Insult was added to injury when, while planning for transit-oriented housing at the Expo/Crenshaw station several years later, Metro promoted renderings that completely erased the existing community.
This was nothing new, unfortunately. Metro had originally planned for the Crenshaw/LAX Line to bypass Leimert Park Village, the Black community’s “cultural beating heart.” And in 2009, Metro scaled back its light rail plans, meaning the train would now run at-grade up the spine of the city’s last remaining Black business corridor. Seeing both as evidence that the Crenshaw Line was not being built to serve the community, stakeholders accused Metro of racism. In 2013, they finally succeeded in getting a stop at Leimert Park Village incorporated into the plans. They would not win the fight to see the train run underground, however, inspiring councilmember Marqueece Harris-Dawson to propose Destination Crenshaw – a 1.3-mile-long open-air “People’s Museum” honoring Black stories, culture, and contributions that followed the train up Crenshaw. It was, he said, a way to “turn insult into opportunity” and to let those on the Crenshaw Line know they were passing through an unapologetically Black space.
Fixed it for you
Here’s my fixed version of Metro’s “what has come before” paragraph. My changes in bold:
It is impossible to go forward without acknowledging what we have done before, what we are currently doing, and what we currently plan to continue doing in the future. We eroded and continue to erode bus service that carries most of our riders — who tend to be Black and Latino. We built and continue to build freeways through minority communities while more affluent, whiter communities were spared. We did and continue to do community engagement that too often favored and still favors the NIMBYs and overlooked our core customers. Our transit law enforcement officers’ fare enforcement too often targeted and continue to target Black and Latino young men. This is a short list.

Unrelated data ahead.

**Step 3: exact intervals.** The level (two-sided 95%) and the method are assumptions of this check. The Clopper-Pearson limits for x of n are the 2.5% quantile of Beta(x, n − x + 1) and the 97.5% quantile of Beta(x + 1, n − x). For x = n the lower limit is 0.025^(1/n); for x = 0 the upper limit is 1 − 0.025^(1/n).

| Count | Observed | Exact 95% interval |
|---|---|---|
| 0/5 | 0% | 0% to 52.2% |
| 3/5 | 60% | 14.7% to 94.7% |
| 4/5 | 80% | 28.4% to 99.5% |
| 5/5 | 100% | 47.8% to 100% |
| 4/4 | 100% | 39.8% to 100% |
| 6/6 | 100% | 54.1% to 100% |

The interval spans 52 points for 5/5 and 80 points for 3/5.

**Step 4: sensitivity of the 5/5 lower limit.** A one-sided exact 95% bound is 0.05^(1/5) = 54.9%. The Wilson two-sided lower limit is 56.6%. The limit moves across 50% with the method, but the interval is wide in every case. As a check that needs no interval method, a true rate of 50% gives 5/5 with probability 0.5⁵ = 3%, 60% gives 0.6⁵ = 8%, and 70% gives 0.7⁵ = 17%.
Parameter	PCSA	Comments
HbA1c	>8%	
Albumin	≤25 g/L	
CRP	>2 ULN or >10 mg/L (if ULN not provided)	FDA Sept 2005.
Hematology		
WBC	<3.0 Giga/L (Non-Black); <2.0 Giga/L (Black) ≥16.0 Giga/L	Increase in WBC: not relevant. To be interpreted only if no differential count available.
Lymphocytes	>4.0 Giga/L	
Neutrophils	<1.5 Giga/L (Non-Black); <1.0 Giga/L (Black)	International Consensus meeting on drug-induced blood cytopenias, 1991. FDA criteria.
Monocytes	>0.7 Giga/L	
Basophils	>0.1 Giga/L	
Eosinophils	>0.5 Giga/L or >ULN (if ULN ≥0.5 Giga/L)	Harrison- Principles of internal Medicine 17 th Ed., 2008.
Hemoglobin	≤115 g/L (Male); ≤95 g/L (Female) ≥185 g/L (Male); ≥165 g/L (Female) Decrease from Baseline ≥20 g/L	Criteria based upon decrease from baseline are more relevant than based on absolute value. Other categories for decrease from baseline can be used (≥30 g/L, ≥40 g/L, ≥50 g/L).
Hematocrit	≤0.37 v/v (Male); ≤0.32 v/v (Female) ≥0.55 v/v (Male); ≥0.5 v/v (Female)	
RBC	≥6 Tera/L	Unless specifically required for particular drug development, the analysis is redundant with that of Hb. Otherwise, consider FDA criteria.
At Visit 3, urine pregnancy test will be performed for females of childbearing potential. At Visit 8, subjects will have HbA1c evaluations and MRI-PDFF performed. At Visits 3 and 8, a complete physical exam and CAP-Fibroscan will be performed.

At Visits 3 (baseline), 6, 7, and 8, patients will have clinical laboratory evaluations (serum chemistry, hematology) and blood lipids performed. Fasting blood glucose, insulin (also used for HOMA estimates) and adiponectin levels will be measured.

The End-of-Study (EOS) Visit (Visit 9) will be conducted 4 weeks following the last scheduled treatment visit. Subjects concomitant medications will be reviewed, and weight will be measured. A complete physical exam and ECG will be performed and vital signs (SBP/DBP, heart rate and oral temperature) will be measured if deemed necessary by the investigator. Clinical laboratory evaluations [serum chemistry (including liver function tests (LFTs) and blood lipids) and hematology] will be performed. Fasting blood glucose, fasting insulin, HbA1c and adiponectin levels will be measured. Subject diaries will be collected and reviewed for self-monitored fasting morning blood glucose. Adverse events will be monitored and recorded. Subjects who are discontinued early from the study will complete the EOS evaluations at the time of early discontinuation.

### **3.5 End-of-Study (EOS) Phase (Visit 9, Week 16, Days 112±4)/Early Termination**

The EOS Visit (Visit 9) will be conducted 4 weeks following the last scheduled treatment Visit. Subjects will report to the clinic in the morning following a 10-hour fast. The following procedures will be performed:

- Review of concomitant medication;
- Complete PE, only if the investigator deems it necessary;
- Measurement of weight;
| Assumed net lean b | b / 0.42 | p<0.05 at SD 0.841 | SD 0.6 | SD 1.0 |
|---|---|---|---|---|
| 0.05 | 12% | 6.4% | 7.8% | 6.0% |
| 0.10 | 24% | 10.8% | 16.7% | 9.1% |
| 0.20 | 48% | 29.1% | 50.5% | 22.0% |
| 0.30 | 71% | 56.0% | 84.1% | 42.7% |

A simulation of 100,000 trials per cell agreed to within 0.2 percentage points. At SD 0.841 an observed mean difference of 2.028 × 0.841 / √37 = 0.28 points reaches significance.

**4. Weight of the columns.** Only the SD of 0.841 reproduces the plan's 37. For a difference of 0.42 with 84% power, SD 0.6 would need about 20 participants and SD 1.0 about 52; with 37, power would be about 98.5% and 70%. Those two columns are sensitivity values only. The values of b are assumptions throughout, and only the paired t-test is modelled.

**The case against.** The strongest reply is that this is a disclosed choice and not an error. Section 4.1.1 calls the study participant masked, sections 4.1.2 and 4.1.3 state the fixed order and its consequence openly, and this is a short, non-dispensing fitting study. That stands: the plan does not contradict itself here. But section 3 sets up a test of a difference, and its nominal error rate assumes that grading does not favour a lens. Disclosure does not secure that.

Those aren’t the only changes needed, but they’re the ones that stuck in my craw the most.
I guess putting out a statement could be a sort of minimum that organizations should do, but generally I see most of these statements as largely hollow exercises in public relations. Organizations wanting to make meaningful change would be better served by looking to Tamika Butler’s tweet thread urging that statements both “include what you’re actually going to do as a company” and be used to ensure “[you are] actually doing it & holding yourself accountable.” Perhaps, working with bus riders, core constituents, and community groups embedded in low-income communities of color, Metro can rewrite the rest, including adding those actionable commitments that Butler urges.